By Elaine C. Pereira
Alzheimer's Reading Room
Apparently Mary's daughter Cathy had expressed concerns to Mary about her mother's memory flaws and Mary wanted to talk to me.
So I called Mary who seemed like a lovely person based on her voice on the phone. Mary and I chatted for quite a while.
She told me about her kids, twice actually in case I didn't get it the first time, and her many grandchildren.
Eventually though, Mary admitted that she couldn't remember the names of some of her grandkids, especially those that she didn't see as often.
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As we concluded our lengthy conversation, Mary asked if she could keep my name, number and address in her address book (you remember, a traditional pencil and paper type notebook, not the newfangled email address book.)
"Of course," I replied and started spelling my last name.
Sadly it didn’t take long before I could recognize the telltale signs of Mary’s upcoming difficulties. Mary is my mom all over again! Mary asked me six times if she could make certain that what she had written down for my last name (granted P-E-R-E-I-R-A is a challenging one) and my address were correct. She read it back to me six times absolutely perfectly but she showed the same early signs that my mom had long ago of uncertainty, hesitation and lack of confidence in her skills.
Mary’s request for “double checking” her information, or in this case “sextuple checking,” reminded me that earlier before my mom’s dementia and hostility were more evident, Mom went through a hyper-vigilance stage, unconsciously I assume.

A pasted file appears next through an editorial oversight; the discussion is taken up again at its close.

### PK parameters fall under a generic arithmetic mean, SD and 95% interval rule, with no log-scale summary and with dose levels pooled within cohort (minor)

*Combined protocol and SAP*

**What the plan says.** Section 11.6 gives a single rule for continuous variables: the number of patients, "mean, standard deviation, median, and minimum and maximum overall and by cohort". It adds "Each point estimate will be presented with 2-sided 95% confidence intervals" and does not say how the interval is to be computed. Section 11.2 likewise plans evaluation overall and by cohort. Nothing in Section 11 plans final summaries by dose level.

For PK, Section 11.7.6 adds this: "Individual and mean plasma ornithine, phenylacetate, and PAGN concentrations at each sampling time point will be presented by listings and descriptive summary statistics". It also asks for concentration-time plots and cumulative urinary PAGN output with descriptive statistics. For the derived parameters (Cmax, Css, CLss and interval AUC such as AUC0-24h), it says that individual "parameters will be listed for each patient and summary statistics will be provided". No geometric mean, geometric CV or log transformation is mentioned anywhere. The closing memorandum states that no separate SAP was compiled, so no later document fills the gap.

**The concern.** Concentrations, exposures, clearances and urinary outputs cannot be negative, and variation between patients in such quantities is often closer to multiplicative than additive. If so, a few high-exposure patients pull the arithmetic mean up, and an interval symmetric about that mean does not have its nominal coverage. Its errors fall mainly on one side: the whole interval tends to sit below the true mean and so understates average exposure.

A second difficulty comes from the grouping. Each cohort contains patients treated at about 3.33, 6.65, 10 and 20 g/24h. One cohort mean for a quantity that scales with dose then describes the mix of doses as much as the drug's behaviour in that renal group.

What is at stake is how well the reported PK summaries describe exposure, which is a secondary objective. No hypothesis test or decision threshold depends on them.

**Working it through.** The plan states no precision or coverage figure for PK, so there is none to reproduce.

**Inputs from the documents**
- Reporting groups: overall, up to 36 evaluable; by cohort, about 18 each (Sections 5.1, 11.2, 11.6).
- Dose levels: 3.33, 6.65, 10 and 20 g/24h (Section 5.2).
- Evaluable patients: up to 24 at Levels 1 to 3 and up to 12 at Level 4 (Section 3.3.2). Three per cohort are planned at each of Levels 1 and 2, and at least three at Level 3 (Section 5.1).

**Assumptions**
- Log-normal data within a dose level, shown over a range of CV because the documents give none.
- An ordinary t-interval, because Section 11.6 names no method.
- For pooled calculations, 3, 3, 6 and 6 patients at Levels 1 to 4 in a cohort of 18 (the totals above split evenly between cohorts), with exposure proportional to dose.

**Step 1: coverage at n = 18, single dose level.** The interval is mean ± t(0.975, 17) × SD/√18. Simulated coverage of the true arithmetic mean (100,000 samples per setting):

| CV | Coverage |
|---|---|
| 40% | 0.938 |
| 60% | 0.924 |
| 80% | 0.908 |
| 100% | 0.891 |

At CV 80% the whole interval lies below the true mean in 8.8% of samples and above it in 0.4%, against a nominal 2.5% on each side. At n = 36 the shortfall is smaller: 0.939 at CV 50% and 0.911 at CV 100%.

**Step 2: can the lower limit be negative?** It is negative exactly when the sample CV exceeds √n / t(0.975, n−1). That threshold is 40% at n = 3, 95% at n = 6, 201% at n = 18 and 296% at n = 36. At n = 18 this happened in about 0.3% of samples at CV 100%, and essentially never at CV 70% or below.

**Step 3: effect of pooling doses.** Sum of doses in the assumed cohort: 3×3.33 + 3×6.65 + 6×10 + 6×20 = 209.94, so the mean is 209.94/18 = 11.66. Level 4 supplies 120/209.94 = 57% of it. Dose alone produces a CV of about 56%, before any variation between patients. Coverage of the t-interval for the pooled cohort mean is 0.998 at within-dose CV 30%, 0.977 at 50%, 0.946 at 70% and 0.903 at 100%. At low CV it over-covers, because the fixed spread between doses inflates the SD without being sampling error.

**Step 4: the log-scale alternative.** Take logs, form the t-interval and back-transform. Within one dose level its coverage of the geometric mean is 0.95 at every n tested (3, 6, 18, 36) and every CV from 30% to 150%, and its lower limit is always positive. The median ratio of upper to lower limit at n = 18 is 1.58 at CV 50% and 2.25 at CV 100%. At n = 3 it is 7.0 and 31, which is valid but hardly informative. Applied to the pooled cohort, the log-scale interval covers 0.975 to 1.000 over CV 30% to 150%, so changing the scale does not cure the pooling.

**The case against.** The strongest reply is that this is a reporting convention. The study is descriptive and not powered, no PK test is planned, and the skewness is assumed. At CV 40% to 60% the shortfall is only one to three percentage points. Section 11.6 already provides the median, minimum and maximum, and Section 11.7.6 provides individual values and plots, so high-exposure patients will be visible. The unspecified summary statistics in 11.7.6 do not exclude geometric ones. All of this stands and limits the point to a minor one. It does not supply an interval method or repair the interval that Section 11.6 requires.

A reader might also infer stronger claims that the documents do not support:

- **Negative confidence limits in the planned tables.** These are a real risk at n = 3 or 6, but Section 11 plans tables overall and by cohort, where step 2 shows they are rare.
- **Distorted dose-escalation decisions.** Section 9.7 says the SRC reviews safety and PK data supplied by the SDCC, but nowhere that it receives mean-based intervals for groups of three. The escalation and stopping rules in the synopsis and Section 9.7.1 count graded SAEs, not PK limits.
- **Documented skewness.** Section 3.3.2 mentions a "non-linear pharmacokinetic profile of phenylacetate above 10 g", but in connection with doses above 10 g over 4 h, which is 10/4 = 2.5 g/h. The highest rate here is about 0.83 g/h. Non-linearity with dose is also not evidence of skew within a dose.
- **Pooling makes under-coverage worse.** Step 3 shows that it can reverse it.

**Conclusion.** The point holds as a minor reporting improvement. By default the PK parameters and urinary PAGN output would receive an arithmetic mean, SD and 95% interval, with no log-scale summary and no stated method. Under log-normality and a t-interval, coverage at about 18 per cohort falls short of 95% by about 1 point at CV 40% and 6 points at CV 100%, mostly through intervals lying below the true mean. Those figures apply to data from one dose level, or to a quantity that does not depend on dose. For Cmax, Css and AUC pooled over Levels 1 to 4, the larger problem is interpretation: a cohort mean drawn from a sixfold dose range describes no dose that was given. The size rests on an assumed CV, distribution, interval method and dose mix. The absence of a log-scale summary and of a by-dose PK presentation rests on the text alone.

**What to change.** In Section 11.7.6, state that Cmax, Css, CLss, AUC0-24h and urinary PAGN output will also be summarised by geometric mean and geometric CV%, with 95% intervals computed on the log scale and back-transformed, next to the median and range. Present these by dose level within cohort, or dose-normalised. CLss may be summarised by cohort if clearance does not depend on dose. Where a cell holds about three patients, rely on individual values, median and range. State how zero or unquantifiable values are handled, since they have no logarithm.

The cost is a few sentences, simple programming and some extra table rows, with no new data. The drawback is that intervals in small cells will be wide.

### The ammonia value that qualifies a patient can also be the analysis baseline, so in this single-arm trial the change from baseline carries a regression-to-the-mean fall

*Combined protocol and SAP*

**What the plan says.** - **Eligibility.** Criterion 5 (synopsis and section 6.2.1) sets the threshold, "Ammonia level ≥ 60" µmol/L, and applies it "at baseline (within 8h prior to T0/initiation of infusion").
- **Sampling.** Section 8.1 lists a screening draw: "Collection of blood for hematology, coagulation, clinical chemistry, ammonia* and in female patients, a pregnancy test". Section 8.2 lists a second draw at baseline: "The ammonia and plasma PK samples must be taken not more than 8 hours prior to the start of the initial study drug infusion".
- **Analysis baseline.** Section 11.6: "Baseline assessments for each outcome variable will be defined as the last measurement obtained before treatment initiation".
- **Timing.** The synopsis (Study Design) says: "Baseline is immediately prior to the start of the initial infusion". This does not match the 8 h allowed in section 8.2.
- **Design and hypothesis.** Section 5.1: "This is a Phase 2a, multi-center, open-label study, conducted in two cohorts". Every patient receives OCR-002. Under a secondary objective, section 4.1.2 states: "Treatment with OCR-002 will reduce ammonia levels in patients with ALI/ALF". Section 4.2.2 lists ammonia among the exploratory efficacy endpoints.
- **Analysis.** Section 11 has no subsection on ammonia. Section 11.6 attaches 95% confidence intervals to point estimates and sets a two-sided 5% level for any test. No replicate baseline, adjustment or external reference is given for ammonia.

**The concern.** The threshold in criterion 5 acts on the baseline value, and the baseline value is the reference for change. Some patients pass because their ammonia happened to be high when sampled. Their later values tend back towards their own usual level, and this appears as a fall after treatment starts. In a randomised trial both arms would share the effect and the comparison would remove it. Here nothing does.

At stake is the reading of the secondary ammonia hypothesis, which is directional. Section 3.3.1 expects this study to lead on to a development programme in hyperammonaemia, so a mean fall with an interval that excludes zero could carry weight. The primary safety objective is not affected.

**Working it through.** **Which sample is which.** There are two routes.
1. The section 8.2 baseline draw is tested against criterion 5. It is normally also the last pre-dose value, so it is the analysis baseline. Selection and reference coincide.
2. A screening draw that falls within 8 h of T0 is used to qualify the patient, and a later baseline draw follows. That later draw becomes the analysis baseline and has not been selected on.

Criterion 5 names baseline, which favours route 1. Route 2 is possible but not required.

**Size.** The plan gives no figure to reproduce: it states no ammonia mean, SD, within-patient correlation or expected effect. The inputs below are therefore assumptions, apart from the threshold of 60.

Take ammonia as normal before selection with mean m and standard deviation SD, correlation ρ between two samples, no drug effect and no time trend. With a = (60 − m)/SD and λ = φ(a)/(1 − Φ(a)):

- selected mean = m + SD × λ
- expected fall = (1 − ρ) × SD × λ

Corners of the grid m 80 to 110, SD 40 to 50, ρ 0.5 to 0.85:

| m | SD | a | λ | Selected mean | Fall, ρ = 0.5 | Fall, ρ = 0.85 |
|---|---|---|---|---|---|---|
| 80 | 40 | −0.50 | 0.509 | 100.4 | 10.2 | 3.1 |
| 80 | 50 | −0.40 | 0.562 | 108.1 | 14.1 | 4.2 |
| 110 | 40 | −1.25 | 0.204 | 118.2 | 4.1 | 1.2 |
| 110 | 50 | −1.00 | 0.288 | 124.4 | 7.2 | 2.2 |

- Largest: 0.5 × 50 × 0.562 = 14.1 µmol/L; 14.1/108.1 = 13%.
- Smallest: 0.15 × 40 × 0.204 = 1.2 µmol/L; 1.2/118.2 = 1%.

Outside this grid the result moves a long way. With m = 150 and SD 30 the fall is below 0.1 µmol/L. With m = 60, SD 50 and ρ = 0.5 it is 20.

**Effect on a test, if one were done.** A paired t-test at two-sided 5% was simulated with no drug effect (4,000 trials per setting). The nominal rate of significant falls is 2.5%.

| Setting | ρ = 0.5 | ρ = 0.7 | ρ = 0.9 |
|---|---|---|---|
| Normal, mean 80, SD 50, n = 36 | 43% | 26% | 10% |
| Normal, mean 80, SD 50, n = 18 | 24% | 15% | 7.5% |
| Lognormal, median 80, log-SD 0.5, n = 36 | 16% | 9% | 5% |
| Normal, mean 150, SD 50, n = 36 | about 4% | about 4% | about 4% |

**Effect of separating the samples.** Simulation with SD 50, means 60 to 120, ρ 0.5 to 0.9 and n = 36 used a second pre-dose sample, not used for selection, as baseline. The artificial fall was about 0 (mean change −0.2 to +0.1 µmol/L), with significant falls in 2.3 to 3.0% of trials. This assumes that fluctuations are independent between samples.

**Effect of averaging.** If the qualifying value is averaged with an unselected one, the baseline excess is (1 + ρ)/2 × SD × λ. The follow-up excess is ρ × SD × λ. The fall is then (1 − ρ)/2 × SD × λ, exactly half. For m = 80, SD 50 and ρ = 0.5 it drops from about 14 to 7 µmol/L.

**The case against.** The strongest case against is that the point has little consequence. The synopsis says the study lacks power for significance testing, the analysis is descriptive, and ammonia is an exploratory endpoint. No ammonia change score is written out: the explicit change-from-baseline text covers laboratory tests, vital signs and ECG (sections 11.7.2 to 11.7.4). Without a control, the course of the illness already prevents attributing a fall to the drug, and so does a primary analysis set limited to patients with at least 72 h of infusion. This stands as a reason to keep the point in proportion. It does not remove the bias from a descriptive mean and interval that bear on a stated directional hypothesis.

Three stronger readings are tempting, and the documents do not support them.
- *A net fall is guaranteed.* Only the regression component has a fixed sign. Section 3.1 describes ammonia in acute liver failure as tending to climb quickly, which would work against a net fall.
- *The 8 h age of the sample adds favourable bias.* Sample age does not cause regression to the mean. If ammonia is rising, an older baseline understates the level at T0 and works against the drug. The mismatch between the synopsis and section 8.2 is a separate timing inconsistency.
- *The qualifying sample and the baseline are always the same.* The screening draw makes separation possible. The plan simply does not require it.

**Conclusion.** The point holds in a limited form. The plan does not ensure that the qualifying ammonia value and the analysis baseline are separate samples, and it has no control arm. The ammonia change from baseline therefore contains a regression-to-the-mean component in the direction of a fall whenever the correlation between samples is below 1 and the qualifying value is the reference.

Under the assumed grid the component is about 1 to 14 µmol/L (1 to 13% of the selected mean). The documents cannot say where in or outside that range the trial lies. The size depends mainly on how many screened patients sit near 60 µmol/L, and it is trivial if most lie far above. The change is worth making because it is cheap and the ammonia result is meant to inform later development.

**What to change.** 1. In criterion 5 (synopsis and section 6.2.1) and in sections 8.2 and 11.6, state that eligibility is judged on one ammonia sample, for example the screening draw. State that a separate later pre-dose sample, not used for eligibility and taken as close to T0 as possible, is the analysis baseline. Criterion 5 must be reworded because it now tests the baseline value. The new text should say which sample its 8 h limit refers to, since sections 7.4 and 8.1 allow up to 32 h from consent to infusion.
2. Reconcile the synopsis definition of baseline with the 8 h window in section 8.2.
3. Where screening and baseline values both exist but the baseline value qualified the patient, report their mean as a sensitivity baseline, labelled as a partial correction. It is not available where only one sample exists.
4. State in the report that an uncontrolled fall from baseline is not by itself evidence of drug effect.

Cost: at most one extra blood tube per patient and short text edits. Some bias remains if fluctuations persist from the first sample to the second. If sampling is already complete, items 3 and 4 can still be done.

I have vague but definite recollections of my mom repeating information back to me very accurately but over and over; maybe not six times but then again, maybe she did.
If my mom wanted to "remember" something or was trying to learn something new, she wrote it down, of course. But she had me write it down for her also and frequently she wrote it out on another piece of paper a second or third time.
It seemed to help if I colored coded it, remnants of her past. Then she repeated it back to me to "make sure it was correct." In each instance my mom was spot-on accurate. I remember how baffled I felt by her need for repetition and reassurance, which wasn't really characteristic of her.
But with the gift of 20/20 hindsight, my mom might have been subtly and subconsciously beginning to employ strategies to supplement what she was experiencing as a shaky and unreliable memory. I suspected that Mary might be at this early stage also as she volunteered those exact concerns.
Mary is someone else’s mom, but still another daughter is about to walk in my shoes. I can’t stop the inevitable, but I did offer to Mary to share my contact information with her family should they wish to connect with me.
Unfortunately, I've so "been there."
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- Test Your Memory for Alzheimer's (5 Best Tests)
- What is Dementia?
- Learning How to Communicate with Someone with Alzheimer's Disease
- Alzheimer's, Your Brain, and Adaptability
- Life After Dotty - Five Months Later
- Problems with Balance, Walking, Falling Can Be an Early Sign of Dementia
- Alzheimer's Quotes
Original content Bob DeMarco, the Alzheimer's Reading Room